Senate Minority Leader Chuck Schumer wants to replace gas and diesel vehicles with those using clean, electric power, and he’s unveiled a three-part, $462 billion plan that he hopes to pass into law if Democrats regain control of Capitol Hill following the 2020 elections.
The measure has little to no chance of passing under the current administration and with Republicans in charge of the Senate. If anything, the White House has proposed ending the current subsidies of up to $7,500 for buyers of qualifying battery-electric vehicles.
The legislation, Schumer said, “could position the U.S. to lead the world in clean auto manufacturing.”
While not proposed as part of the “Green New Deal” that was raised by House Democrats earlier this year, the Schumer plan is clearly pointing in the same direction, albeit focused specifically on the auto industry.
According to the veteran Democrat, the measure would cost about $462 billion over a decade and not only expands available incentives but take other steps to promote the auto industry’s switch to electric power.
Proponents say such steps are critical, in part, because existing incentives will phase out as automakers reach base sales thresholds. Tesla already saw the tax credits its customers can receive cut in half last January and then halved again in July. They will phase out entirely on Jan. 1, 2020. Nissan and General Motors are also expected to soon lose their federal incentives.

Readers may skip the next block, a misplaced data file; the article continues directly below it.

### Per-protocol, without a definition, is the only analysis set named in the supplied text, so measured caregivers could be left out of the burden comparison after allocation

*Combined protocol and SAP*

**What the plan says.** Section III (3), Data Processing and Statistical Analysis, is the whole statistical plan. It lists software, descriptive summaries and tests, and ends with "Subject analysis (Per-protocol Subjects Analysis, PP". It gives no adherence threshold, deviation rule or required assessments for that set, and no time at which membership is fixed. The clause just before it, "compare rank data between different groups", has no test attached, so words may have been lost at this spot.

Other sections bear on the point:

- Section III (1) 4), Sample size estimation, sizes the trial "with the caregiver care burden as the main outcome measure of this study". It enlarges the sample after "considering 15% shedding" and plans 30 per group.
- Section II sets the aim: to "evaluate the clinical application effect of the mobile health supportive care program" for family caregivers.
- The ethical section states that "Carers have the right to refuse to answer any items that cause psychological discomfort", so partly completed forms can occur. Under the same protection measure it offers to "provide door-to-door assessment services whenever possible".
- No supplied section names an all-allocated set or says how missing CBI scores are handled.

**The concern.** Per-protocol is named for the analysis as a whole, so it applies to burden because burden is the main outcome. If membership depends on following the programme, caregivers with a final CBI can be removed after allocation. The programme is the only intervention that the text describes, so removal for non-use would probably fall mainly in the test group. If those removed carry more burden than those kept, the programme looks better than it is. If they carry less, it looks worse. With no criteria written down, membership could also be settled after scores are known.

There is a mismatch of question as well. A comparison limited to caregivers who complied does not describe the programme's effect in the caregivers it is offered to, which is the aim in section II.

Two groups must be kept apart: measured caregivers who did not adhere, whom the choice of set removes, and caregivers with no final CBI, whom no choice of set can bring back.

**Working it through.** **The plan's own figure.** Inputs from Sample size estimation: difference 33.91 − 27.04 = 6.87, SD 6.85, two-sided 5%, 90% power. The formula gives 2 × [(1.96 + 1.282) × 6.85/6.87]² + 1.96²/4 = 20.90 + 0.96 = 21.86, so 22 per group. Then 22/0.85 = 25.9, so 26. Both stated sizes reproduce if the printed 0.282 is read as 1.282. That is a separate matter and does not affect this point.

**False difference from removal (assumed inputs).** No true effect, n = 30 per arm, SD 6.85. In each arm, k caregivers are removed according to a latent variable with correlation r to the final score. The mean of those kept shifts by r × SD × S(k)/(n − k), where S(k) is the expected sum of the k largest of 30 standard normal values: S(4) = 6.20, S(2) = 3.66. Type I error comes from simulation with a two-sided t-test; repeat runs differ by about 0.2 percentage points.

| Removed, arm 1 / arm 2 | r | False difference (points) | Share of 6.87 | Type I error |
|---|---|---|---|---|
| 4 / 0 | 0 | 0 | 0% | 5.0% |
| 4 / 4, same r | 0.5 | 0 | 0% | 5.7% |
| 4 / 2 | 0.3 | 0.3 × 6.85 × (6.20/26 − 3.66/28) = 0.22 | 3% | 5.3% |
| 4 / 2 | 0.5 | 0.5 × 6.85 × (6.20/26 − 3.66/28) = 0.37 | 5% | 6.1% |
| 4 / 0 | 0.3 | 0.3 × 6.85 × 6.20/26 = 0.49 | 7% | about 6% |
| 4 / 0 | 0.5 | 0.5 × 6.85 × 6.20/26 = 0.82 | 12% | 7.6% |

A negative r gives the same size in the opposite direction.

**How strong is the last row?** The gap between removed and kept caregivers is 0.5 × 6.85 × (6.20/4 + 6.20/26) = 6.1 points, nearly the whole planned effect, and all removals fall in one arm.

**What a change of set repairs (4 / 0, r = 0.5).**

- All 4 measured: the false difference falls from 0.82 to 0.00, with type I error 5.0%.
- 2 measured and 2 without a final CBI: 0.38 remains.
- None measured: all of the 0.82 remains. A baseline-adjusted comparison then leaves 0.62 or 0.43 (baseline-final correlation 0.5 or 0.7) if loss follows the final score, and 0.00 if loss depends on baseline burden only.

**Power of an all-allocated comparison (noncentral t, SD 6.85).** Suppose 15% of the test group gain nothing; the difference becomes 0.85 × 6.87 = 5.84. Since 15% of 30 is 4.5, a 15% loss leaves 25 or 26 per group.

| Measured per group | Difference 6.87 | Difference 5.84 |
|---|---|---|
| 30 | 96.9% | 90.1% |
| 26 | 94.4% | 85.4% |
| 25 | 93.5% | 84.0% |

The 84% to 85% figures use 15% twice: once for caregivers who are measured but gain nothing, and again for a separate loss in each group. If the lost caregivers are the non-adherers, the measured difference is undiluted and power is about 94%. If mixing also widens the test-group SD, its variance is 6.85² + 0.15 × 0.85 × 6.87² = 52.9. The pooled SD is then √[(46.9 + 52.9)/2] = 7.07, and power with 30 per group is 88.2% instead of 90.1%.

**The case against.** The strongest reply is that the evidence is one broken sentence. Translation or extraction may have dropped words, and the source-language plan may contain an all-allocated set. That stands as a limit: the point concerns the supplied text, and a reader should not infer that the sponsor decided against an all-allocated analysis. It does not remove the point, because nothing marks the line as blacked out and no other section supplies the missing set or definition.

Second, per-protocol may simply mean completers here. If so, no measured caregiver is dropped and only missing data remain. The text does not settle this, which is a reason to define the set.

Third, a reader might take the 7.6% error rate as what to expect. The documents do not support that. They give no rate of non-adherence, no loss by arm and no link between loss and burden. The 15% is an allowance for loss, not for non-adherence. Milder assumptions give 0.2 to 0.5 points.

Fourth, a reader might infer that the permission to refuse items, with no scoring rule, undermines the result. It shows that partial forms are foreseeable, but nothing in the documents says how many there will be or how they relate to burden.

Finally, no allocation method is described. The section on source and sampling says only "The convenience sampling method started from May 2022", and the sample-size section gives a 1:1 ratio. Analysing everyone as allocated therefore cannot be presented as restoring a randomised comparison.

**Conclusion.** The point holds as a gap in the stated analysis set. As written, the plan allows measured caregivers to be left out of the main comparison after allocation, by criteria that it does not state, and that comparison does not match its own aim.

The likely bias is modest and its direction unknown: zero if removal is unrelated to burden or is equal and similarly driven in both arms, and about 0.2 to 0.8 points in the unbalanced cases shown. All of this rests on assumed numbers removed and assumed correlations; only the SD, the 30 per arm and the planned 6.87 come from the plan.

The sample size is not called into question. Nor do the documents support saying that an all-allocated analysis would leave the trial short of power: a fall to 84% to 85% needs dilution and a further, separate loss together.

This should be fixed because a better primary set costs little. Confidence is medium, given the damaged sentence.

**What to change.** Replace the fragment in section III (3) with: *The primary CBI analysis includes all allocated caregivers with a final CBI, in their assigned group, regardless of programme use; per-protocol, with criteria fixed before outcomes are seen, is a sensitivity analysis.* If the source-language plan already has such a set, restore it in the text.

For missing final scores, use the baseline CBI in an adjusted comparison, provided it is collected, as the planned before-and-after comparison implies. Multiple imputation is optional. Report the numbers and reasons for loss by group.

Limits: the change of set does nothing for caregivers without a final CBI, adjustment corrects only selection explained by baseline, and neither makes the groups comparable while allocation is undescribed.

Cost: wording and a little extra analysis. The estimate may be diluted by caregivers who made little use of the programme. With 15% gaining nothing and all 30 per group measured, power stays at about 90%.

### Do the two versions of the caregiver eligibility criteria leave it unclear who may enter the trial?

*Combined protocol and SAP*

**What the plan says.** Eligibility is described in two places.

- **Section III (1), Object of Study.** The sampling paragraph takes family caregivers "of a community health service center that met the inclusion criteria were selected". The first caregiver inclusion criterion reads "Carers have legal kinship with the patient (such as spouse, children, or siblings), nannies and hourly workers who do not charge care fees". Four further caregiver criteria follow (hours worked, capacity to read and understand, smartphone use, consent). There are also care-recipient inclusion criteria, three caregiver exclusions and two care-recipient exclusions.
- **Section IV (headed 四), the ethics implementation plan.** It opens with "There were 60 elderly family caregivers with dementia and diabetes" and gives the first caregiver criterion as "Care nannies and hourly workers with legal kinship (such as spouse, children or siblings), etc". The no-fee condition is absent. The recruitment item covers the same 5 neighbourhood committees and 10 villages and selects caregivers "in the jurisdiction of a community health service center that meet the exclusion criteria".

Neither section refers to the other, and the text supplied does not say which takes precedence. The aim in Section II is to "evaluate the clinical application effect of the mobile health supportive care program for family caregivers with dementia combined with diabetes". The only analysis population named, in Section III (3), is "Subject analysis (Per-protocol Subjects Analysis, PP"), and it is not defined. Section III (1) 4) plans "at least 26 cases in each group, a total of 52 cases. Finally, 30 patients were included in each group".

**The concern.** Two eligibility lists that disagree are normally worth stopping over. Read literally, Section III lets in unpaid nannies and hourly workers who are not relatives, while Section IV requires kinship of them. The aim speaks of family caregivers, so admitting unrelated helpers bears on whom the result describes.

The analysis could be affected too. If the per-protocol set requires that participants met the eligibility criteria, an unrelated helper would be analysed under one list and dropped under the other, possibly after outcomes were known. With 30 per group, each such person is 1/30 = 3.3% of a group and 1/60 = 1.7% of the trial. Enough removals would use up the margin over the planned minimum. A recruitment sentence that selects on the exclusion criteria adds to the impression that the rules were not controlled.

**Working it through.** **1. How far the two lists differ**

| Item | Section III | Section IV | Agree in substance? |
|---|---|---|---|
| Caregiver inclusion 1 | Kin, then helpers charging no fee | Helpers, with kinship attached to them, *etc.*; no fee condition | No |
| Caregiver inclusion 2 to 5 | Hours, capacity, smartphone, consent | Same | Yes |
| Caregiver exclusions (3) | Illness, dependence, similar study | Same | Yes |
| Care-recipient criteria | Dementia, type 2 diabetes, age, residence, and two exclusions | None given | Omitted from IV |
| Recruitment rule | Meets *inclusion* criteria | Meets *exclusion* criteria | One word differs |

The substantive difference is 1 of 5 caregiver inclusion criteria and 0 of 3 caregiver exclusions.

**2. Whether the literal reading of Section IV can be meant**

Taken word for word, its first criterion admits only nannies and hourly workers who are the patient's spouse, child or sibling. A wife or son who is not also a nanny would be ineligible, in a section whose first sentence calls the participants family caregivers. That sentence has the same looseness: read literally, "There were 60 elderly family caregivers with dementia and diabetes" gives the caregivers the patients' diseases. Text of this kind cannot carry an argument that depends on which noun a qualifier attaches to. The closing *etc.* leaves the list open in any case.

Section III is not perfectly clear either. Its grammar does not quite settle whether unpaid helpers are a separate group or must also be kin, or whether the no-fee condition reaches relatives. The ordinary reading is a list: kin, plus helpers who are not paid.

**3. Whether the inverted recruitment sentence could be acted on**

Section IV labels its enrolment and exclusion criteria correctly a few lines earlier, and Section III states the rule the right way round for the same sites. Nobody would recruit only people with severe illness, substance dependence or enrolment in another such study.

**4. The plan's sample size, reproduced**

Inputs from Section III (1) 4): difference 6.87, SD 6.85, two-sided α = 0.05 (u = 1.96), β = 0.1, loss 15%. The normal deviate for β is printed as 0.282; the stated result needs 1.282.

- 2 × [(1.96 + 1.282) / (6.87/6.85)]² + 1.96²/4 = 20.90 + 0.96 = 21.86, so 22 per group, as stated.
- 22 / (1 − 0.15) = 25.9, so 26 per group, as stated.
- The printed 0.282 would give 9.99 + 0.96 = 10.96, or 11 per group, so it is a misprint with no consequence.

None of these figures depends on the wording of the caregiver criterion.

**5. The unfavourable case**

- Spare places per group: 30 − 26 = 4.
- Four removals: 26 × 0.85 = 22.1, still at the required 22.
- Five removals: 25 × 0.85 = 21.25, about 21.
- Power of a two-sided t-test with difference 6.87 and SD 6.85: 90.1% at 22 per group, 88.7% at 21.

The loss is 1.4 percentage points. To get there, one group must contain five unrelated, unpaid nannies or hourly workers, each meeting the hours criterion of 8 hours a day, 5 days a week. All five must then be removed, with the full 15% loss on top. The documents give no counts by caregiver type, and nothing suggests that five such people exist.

Schumer’s plan has three distinct elements:
· The bulk of the proposed, $462 billion package would provide new incentives for motorists trading in gas-powered vehicles for American-made electric or hydrogen fuel-cell vehicles;
· About $45 billion would be invested in the deployment of a nationwide public charging infrastructure;
· Another $17 billion would help fund the retooling of U.S. plants to produce batteries, EVs and hydrogen fuel-cell technologies.
Automakers already are investing hundreds of billions of dollars to go electric, Ford alone in the midst of an $11 billion program, Volkswagen spending $12 billion, and General Motors saying it is on a “path to full electrification,” though it has not announced a specific price tag.
The challenge is that consumers have not yet engaged at a level that can ensure those investments will pay off. All told, battery-based vehicles – including conventional hybrids, plug-in hybrids and battery-electric vehicles – now account for around 5% of the U.S. new vehicle market. Though proponents believe that could grow significantly over the coming decade, they acknowledge that a lot of things have to fall into place for that to happen.
The Schumer proposal would address several key issues, helping lower both the cost of manufacturing and purchasing zero-emissions vehicles, while also creating the robust charging network that would ensure EV and fuel-cell vehicle owners could travel as easily as they do using today’s gas-powered models.
Schumer, a New Yorker, stands to become Senate Majority Leader, replacing the GOP’s Mitch McConnell, if the Democrats regain control of the chamber in next year’s vote.
He outlined his zero-emission vehicle proposal in a New York Times op-ed on Thursday. But Schumer already made it clear he will reverse the current Republican course if that happens, putting a premium on environmental legislation, last month saying a broad bill would be “one of the first things we put on the floor.”